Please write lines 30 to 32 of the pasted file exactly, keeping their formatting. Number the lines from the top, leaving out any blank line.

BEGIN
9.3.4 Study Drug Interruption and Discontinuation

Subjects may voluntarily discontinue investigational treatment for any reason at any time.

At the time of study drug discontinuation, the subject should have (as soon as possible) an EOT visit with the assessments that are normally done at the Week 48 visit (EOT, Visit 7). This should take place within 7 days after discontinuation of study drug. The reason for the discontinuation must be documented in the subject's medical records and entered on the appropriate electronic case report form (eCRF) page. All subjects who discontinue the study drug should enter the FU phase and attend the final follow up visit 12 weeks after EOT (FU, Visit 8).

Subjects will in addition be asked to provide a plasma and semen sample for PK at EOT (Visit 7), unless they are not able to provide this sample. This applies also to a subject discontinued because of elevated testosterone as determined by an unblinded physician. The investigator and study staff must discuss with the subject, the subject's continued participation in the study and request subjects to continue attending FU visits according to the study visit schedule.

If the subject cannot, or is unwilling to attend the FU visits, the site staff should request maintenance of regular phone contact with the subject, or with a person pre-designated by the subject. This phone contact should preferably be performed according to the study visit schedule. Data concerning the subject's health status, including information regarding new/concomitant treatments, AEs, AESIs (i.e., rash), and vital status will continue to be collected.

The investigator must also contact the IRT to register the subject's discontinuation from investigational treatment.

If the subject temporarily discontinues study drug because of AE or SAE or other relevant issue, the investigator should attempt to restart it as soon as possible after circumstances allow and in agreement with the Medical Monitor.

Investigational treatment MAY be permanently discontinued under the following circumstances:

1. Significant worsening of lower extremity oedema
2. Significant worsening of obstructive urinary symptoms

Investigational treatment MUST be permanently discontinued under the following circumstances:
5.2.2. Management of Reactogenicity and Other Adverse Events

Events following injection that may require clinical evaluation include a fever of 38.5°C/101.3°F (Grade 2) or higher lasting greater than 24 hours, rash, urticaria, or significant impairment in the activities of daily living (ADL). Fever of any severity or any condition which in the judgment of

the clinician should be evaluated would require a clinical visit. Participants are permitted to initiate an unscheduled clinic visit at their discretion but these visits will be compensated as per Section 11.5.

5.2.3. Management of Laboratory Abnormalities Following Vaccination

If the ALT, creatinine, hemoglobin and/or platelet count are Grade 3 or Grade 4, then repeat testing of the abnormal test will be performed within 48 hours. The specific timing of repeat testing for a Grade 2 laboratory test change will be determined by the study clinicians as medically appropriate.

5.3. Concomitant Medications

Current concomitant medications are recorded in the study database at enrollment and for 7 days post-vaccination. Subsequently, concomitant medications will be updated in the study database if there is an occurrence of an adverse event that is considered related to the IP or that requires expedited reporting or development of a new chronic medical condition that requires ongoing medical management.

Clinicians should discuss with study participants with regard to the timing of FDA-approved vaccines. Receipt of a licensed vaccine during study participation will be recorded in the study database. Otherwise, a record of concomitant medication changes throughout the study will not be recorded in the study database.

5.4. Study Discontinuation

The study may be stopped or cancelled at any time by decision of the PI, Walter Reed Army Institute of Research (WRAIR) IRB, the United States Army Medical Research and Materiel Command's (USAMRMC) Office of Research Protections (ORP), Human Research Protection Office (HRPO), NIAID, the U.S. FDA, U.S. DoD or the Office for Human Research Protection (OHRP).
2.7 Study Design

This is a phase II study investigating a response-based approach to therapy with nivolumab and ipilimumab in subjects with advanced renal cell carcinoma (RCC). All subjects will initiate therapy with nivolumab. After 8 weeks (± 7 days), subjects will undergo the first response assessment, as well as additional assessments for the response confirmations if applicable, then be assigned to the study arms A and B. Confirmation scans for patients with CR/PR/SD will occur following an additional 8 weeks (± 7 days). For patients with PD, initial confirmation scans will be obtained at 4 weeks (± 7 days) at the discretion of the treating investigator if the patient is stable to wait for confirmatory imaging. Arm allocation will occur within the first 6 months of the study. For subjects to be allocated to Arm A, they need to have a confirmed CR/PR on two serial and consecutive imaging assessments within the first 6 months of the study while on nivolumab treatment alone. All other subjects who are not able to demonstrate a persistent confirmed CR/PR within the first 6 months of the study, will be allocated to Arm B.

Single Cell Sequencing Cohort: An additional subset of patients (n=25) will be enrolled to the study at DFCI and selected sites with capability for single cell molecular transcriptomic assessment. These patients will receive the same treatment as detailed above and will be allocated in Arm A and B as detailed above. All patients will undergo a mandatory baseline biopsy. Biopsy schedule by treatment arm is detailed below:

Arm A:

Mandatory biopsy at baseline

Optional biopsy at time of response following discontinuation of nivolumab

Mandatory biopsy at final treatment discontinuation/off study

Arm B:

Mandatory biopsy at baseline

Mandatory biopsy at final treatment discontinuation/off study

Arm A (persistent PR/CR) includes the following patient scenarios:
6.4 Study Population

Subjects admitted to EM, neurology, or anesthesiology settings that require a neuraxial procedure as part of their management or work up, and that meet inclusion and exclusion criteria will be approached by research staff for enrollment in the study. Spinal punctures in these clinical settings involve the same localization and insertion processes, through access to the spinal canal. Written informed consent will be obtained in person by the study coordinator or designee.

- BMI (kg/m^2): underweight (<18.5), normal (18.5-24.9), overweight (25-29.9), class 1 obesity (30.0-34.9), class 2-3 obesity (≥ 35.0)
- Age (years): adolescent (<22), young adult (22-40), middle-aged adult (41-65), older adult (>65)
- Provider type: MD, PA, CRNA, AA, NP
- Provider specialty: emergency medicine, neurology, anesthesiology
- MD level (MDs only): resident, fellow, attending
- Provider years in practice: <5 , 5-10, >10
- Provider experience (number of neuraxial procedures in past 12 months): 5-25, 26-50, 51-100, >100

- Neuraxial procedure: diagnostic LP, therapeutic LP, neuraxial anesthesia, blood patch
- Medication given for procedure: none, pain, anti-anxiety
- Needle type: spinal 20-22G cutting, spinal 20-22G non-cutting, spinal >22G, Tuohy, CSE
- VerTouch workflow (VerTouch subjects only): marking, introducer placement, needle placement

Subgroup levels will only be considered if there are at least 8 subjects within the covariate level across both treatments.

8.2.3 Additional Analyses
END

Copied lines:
Mandatory biopsy at baseline

Mandatory biopsy at final treatment discontinuation/off study

Arm A (persistent PR/CR) includes the following patient scenarios: